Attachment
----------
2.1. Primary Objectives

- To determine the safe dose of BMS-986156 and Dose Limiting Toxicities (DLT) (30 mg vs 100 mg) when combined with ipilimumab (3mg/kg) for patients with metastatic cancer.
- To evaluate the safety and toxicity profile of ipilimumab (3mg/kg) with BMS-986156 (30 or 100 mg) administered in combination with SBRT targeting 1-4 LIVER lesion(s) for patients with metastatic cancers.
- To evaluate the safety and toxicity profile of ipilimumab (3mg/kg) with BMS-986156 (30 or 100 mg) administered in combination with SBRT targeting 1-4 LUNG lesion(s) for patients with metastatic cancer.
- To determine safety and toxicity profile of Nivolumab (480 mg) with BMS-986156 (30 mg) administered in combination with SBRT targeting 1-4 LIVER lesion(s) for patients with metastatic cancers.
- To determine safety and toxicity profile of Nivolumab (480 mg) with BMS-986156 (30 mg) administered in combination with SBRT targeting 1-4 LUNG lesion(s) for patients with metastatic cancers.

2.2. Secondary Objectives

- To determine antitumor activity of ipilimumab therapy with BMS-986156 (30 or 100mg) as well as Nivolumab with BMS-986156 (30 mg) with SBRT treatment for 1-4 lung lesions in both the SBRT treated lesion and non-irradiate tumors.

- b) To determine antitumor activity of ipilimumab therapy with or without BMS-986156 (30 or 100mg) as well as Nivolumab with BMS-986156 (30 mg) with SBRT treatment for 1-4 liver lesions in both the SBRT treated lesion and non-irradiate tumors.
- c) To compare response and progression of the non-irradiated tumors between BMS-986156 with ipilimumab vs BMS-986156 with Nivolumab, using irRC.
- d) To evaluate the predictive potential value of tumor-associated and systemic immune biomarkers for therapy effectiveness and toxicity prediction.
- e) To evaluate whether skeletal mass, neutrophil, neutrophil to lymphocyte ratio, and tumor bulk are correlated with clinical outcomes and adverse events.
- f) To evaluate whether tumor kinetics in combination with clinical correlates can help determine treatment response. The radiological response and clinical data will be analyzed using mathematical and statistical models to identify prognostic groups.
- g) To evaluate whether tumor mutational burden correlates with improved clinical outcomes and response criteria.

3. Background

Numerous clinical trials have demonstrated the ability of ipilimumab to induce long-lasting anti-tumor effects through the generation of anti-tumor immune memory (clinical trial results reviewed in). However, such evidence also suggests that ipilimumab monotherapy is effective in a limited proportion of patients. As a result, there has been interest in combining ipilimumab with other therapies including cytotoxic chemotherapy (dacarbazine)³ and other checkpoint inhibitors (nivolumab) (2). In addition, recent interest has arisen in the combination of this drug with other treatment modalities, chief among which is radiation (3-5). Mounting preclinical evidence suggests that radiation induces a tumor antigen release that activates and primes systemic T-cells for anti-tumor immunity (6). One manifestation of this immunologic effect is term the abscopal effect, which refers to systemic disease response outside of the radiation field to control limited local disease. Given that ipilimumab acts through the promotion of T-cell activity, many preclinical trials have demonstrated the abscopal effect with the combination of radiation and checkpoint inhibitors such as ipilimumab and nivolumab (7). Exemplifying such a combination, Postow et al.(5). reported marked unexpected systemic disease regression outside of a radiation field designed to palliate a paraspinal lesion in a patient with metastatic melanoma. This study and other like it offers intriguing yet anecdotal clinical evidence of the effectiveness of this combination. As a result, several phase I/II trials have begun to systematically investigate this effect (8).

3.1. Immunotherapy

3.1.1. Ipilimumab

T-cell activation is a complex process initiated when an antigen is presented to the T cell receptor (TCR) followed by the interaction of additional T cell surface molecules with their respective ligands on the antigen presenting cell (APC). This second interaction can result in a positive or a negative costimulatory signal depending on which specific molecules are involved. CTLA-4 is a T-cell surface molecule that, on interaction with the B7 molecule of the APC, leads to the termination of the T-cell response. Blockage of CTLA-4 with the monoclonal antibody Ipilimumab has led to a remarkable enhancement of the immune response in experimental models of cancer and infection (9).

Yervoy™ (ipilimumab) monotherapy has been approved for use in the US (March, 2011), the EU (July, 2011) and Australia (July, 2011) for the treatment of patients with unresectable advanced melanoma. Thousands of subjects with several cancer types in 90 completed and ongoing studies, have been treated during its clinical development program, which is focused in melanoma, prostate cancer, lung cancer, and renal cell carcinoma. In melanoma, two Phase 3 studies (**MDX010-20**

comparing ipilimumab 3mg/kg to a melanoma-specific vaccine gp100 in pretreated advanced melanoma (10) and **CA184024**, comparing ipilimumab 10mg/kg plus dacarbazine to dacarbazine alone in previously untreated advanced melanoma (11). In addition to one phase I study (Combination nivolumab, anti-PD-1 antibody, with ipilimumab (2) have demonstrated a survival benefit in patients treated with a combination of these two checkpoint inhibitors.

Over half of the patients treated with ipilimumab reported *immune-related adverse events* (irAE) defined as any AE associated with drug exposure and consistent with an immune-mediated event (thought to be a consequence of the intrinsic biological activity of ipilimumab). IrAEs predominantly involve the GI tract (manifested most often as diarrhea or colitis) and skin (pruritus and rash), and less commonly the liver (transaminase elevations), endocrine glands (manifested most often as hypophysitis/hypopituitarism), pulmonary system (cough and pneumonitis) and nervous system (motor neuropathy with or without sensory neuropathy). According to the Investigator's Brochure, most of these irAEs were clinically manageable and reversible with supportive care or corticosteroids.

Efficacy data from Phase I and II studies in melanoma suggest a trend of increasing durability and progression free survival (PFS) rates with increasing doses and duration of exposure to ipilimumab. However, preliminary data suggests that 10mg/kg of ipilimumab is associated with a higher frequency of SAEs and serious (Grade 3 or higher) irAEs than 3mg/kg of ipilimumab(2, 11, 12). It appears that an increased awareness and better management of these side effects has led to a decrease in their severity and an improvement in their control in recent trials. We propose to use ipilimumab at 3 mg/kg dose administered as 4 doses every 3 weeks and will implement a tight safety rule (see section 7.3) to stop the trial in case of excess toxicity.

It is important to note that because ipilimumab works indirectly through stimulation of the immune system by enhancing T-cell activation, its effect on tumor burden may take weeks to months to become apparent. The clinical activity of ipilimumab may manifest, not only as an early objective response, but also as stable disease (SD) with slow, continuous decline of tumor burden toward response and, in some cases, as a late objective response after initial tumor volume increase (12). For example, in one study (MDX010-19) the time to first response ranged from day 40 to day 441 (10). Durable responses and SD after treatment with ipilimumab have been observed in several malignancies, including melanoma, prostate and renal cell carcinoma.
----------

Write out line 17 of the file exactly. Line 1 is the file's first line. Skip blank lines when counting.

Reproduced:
3.1. Immunotherapy